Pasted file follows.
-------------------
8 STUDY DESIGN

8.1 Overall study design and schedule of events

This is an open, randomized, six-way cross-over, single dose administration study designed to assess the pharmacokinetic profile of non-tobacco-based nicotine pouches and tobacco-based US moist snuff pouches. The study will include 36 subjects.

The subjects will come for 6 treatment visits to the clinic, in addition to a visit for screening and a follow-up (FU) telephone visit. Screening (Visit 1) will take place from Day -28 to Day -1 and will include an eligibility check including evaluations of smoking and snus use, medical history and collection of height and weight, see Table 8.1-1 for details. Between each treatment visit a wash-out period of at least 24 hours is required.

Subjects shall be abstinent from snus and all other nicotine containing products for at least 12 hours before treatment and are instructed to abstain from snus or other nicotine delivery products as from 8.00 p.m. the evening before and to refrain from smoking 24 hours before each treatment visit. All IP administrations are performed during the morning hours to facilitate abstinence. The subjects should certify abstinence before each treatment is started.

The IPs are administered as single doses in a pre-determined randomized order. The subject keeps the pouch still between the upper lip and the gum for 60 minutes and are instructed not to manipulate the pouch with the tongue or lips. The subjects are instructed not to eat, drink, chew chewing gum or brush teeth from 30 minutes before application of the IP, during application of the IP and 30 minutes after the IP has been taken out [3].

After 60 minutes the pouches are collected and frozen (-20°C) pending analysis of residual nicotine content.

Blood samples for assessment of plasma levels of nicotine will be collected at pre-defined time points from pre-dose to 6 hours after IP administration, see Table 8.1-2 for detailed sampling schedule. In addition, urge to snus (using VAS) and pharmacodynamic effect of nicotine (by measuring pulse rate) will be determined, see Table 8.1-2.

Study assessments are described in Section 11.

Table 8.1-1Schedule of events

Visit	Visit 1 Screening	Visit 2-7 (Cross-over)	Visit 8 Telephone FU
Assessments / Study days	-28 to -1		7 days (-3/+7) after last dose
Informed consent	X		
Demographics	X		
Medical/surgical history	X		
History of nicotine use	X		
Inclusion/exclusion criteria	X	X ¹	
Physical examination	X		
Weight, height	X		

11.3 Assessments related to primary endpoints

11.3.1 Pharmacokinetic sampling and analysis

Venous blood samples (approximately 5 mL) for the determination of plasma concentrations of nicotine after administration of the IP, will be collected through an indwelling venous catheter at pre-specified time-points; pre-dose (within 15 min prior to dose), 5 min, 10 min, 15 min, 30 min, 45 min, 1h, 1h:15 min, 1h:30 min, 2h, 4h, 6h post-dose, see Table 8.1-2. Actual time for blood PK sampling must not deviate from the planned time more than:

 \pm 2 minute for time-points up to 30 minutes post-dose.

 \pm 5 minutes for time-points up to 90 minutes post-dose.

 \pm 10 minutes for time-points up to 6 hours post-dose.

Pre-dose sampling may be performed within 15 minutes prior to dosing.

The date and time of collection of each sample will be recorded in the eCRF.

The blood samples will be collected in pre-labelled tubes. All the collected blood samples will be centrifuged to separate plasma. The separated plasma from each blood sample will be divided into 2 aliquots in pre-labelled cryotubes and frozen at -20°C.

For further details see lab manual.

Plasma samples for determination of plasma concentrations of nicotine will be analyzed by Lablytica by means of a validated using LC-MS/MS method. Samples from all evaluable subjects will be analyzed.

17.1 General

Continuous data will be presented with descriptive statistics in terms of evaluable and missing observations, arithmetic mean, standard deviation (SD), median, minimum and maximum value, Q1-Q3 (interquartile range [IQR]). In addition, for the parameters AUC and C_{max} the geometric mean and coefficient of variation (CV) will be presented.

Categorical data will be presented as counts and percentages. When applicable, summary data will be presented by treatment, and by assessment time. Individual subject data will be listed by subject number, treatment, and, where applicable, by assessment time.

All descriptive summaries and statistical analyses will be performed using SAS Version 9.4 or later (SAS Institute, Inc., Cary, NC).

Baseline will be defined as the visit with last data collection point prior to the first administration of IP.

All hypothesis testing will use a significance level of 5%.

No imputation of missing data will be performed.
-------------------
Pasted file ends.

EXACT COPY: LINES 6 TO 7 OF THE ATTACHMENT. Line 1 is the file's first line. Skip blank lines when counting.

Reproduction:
The IPs are administered as single doses in a pre-determined randomized order. The subject keeps the pouch still between the upper lip and the gum for 60 minutes and are instructed not to manipulate the pouch with the tongue or lips. The subjects are instructed not to eat, drink, chew chewing gum or brush teeth from 30 minutes before application of the IP, during application of the IP and 30 minutes after the IP has been taken out [3].

After 60 minutes the pouches are collected and frozen (-20°C) pending analysis of residual nicotine content.